Legislature(1993 - 1994)
03/11/1994 08:30 AM FIN
* first hearing in first committee of referral
= bill was previously heard/scheduled
= bill was previously heard/scheduled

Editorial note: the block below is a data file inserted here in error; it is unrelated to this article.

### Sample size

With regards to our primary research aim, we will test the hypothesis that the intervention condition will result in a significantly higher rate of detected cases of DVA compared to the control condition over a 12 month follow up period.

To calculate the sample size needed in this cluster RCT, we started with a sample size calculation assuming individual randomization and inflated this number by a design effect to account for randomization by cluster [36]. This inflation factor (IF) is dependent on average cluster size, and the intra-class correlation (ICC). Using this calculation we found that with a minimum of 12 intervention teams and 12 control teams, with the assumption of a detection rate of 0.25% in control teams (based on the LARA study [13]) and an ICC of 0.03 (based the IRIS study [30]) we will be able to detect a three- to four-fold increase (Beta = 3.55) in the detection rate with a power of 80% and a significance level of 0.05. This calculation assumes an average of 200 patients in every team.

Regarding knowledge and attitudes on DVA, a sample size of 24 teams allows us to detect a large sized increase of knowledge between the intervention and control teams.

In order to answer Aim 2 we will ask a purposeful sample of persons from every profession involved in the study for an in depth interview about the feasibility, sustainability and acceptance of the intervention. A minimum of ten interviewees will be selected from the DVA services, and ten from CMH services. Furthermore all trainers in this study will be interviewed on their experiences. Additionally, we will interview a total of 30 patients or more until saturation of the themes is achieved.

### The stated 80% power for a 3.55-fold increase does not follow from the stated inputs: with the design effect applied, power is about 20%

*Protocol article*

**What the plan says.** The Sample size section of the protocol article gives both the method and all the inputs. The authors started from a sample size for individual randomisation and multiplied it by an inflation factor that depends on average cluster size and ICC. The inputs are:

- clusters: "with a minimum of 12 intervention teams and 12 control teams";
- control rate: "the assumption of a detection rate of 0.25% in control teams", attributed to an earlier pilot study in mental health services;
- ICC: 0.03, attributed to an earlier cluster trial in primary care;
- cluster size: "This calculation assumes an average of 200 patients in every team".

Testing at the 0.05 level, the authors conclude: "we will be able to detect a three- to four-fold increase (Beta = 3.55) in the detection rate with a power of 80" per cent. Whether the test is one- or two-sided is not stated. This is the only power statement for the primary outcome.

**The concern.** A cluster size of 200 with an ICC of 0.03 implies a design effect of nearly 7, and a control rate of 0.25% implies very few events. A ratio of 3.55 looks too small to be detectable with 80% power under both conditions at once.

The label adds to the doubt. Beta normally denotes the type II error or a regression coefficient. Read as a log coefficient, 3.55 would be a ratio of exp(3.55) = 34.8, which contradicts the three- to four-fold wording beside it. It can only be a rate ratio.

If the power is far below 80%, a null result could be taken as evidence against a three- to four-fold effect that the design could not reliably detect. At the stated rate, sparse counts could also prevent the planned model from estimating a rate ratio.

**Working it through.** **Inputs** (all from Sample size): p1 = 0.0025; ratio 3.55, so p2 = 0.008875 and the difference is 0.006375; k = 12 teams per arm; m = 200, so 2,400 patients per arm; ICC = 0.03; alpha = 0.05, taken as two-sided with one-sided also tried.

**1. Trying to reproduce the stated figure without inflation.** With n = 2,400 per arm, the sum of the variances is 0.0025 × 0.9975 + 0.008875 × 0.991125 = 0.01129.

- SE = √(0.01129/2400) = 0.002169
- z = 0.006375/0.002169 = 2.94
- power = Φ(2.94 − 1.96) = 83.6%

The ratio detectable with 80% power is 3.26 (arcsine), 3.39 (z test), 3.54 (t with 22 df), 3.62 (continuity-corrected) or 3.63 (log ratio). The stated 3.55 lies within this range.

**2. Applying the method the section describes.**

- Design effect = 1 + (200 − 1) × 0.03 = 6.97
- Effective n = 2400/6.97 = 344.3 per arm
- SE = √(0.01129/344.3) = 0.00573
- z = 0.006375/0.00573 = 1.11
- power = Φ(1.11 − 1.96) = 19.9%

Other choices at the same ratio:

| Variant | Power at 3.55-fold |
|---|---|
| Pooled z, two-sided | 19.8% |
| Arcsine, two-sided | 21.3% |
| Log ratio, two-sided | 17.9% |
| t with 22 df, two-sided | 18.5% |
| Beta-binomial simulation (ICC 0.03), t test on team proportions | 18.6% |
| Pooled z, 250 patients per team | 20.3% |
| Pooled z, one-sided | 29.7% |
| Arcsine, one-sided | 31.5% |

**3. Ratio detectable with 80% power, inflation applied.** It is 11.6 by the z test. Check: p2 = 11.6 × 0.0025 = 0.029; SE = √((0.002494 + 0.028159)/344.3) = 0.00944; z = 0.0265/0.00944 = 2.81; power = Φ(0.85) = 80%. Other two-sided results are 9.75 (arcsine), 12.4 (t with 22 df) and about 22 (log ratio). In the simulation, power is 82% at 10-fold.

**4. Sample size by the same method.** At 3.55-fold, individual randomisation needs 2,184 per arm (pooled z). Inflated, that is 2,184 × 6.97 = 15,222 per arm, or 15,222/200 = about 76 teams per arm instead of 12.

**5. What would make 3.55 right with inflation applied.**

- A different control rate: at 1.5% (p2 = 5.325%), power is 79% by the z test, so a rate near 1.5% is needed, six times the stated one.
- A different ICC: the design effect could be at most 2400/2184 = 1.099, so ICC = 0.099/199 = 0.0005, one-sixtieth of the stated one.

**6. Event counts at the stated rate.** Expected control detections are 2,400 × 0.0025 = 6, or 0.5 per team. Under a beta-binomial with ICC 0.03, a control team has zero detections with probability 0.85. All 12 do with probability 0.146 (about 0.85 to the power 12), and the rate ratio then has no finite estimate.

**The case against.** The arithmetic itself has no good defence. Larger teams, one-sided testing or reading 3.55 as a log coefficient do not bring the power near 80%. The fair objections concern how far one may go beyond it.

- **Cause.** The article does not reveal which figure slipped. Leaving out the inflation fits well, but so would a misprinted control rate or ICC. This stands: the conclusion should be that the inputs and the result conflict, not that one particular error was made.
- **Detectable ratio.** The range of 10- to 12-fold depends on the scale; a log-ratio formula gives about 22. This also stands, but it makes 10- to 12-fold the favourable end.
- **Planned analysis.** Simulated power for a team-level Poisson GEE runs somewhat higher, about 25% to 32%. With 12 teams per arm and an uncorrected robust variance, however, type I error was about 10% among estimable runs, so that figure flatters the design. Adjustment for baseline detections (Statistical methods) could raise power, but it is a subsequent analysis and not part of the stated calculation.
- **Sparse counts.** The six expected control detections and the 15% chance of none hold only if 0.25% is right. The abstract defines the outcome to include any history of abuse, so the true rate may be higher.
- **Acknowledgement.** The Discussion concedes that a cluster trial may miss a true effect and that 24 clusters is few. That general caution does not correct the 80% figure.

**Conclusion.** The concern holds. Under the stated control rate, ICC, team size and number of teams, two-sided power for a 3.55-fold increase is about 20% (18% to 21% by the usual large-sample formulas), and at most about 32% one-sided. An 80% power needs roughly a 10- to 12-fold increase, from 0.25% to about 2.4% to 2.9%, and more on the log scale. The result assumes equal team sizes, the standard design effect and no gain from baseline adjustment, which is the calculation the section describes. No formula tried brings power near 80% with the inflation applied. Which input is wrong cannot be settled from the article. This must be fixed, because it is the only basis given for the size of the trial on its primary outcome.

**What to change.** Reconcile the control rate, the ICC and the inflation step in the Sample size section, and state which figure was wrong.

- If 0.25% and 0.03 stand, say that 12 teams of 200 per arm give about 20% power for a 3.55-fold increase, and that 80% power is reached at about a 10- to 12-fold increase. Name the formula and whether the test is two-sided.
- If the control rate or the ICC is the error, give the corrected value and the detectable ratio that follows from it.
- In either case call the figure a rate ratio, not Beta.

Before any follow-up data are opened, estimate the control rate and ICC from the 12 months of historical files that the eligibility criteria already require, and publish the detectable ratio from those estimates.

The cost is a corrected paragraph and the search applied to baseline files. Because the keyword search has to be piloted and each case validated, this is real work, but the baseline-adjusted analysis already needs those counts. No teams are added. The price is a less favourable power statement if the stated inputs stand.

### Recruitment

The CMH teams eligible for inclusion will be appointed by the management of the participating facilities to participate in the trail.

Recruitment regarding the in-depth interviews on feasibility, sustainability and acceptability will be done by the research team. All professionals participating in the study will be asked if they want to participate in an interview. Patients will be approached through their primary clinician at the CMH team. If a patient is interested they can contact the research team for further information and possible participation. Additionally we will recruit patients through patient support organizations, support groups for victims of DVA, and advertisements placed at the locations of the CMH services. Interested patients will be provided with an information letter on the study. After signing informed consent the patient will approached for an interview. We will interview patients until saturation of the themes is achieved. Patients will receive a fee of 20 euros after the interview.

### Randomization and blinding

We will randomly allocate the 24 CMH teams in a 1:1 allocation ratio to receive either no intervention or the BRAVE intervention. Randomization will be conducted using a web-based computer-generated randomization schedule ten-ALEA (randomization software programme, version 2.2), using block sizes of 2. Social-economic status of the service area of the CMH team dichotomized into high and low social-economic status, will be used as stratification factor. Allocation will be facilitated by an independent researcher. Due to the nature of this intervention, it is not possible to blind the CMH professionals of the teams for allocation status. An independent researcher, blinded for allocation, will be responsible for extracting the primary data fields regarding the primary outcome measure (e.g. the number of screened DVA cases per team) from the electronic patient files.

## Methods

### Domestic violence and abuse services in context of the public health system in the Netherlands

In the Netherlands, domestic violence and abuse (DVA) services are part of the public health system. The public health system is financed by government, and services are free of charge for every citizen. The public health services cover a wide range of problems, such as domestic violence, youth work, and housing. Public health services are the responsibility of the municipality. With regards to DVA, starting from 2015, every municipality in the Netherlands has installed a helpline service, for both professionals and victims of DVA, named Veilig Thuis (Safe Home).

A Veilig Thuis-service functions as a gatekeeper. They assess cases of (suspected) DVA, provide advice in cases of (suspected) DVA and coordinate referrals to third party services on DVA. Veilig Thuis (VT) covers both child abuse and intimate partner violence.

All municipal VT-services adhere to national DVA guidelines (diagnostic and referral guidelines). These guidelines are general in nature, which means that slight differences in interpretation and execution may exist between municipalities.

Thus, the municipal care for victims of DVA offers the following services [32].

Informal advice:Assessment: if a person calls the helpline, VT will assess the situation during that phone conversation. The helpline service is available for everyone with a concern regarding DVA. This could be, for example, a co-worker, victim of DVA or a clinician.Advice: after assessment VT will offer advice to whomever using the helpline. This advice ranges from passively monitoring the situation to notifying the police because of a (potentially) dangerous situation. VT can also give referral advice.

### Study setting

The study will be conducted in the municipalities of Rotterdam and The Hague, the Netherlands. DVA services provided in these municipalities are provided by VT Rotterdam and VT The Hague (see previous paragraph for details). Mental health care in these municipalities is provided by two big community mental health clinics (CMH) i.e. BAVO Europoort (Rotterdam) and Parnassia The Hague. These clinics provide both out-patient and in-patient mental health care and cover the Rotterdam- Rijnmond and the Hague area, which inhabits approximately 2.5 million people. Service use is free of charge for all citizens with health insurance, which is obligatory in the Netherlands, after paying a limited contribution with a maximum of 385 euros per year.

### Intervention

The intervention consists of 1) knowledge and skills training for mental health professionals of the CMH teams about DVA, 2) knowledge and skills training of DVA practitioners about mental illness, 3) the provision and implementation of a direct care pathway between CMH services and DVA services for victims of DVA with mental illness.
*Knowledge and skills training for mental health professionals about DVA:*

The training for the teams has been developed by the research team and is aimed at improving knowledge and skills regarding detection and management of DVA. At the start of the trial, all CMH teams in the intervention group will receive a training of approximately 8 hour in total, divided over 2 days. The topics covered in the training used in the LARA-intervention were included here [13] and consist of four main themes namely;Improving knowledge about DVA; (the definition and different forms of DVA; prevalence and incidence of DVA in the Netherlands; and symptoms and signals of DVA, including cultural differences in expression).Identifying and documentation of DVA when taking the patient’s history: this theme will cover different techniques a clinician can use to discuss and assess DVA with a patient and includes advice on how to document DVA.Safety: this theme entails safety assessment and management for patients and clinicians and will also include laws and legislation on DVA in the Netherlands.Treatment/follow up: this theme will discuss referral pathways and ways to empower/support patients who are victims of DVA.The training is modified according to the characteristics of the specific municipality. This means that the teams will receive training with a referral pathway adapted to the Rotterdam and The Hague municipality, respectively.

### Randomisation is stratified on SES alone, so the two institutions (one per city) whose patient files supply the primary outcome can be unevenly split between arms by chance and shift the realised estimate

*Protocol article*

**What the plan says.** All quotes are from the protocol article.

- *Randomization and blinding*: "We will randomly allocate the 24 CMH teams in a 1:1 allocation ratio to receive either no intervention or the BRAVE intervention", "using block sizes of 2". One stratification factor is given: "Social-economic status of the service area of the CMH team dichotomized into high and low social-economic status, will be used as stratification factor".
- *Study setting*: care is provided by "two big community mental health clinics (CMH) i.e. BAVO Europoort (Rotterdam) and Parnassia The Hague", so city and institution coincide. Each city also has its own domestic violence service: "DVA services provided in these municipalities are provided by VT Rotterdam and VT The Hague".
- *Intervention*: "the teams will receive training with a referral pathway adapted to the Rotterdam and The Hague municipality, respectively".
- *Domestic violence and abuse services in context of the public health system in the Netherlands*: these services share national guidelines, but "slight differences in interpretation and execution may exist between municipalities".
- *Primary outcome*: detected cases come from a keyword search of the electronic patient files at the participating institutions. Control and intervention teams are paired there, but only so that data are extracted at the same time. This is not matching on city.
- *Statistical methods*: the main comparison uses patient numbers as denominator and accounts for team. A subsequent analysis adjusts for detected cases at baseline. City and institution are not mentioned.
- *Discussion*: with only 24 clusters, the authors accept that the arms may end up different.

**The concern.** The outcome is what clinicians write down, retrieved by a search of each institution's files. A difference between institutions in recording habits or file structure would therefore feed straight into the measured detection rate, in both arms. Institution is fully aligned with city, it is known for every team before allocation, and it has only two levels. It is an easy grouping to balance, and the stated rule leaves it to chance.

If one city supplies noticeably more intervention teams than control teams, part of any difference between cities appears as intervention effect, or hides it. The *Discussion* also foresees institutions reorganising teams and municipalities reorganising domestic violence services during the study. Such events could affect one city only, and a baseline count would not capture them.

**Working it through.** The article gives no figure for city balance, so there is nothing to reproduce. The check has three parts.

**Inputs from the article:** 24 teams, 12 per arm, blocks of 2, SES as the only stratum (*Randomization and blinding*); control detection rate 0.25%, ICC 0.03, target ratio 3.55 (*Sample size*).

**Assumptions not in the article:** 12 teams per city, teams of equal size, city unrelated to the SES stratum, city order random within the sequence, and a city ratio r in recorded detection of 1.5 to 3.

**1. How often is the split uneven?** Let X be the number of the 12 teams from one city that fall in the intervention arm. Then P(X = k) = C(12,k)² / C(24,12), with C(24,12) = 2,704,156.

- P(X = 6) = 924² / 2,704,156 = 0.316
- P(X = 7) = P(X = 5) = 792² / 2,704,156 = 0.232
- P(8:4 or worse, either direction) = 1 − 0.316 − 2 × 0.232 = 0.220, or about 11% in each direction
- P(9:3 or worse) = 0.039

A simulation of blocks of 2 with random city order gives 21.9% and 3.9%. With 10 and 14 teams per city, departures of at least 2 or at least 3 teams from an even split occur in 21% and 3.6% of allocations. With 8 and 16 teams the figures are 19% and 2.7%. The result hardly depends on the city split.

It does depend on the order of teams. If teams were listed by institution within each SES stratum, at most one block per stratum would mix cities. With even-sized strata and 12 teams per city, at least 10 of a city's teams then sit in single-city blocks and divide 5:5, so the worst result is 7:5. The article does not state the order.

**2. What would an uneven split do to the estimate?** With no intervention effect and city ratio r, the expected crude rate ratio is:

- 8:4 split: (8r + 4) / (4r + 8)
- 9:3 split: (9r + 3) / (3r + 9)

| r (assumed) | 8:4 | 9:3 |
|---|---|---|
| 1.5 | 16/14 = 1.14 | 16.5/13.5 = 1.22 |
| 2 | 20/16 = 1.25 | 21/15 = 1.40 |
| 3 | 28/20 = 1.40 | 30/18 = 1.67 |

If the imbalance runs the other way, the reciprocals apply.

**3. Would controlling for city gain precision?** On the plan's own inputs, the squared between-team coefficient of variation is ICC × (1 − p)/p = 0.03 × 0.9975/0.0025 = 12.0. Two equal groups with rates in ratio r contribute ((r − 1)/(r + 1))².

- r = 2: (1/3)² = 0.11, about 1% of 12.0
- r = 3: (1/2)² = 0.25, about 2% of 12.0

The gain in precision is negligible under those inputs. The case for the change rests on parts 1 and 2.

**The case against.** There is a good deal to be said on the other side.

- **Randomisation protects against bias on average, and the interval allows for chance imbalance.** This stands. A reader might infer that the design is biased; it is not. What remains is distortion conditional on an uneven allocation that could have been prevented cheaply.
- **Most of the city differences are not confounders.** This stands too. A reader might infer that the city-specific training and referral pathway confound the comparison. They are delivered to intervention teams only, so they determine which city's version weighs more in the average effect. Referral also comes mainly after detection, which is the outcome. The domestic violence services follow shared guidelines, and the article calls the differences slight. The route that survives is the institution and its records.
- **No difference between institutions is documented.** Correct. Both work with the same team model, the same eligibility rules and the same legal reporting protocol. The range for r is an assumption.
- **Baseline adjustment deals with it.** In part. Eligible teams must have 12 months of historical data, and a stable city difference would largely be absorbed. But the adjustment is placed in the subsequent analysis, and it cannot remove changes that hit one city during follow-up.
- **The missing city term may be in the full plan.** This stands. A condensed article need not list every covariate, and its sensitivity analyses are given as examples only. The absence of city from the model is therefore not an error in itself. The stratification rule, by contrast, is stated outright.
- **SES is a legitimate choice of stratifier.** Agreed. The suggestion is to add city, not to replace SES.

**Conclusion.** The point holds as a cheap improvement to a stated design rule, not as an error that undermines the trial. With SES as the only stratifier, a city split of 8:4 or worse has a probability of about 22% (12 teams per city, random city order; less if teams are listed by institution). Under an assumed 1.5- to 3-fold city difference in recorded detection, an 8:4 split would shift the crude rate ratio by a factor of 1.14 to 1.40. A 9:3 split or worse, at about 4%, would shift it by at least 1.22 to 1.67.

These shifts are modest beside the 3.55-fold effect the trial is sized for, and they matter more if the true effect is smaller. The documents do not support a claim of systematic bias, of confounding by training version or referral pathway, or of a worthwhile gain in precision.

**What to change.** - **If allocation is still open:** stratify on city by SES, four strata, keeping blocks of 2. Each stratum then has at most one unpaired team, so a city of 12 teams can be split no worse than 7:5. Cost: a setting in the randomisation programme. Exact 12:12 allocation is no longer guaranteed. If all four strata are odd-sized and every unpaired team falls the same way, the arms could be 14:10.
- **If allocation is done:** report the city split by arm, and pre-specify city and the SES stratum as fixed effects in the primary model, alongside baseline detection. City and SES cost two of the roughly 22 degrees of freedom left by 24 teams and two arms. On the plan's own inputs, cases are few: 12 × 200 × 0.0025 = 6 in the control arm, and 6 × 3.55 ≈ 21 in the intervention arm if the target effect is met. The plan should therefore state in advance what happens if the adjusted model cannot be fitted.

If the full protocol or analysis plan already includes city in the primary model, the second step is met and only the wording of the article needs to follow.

HB 363 An Act repealing an additional fee for motor vehicle registration not conducted by mail. HB 363 was HELD in Committee for further consideration. HOUSE BILL 363 "An Act repealing an additional fee for motor vehicle registration not conducted by mail." REPRESENTATIVE PETER KOTT provided the Committee with an overview of HB 363. He stated that full and unhindered access to State government is an important element of a free society. An individual who desires to conduct business with the state in a face-to-face meeting rather than through the mail should not be penalized for that decision. The current fee structure for vehicle registration renewal imposes such a penalty. HB 363 would repeal the motor vehicle registration fee for 5 walk-in customers imposed by a legislative act in 1993. He added that the fee has increased the Division of Motor Vehicle's (DMV's) revenue stream but has not increased the efficiency of operations at the DMV offices. This legislation would eliminate the $10 penalty charge for those walking into the office and would replace it with a $5 dollar increase to all vehicle registrations. Co-Chair Larson distributed a proposed committee substitute of that legislation. He explained that Section #2 would reduce vehicle registration by $10 dollars if that amount was mailed to the Department of Public Safety. Section #3 would allow fees to be paid by credit cards over the phone. Sections #3-#5 raises all fees by $10 dollars. Section #9 would allow municipalities and boroughs to impose an additional $3 dollar fee on vehicle registration which would be allocated to municipalities for Emergency Medical Services (EMS). Co-Chair Larson distributed a copy of Amendment #1 explaining that the State should not be providing free services for any license fee. DON MOORE, (TESTIFIED VIA TELECONFERENCE), MATSU, spoke in support of the proposed legislation. He advised that registration would be the best place to collect the new fees. Representative Martin commented that, currently, DMV takes eight (8) percent of the fees received and that they need fifteen (15) percent to break even. He asked how the municipalities are currently paying for emergency medical services. Mr. Moore replied those fees are paid for through local property tax. JAY DELANY, DIRECTOR, DIVISION OF MOTOR VEHICLES, DEPARTMENT OF PUBLIC SAFETY, stated that the motor vehicle registration tax is a fixed schedule of taxes which applies only to those municipalities which have adopted it and that it is collected based on a resident's registration address. JANET SMALLY, DOCTOR, MEDICAL DIRECTOR, EMERGENCY MEDICAL SERVICES, PALMER, noted that Alaska offers challenges to emergency medical care that are not found in other places. She added that unintentional injury is the leading cause of death of people in Alaska between the ages of 4 - 45. Ms. Smally strongly urged the Committee to accept the proposed legislation and the increased rate for EMS services. MARK JOHNSON, CHIEF, EMERGENCY MEDICAL SERVICES SECTION, DEPARTMENT OF HEALTH AND SOCIAL SERVICES, stated that DHSS supports the concept of the legislation and would defer to the Department of Public Safety for any administrative 6 issues. He noted that the amount of funds granted to the EMS operations is never enough for the number of people served each year by the EMS system. Currently, the way in which an increased level of service has been provided to state residents has been through local cities and borough support. STEVE O'CONNER, CHAIR, ALASKA COUNCIL OF THE EMERGENCY MEDICAL SERVICES, KENAI, reiterated that the Council receives the benefit of the proposed funding. He urged that should the legislation pass, it not reduce funding from EMS grants. Those funds currently provide the infrastructure to give local communities the ability to assume more of the service burden. JUANITA HENSLEY, CHIEF OF DRIVER SERVICES, DIVISION OF MOTOR VEHICLES, DEPARTMENT OF PUBLIC SAFETY, explained the credit card provision to Representative Therriault. She added that the Division does not feel that a $5 charge would be incentive to keep people from coming into the office. She added that determination would be a legislative call. She concluded that at this time the Department collects motor vehicle taxes for: Anchorage, Fairbanks, Ketchikan, Nome, Bethel, Unalaska, Matsu Borough, Kodiak Borough, Nanana, Petersburg, Dillingham, Kenai Peninsula and Whittier. HB 363 was HELD in Committee for further consideration.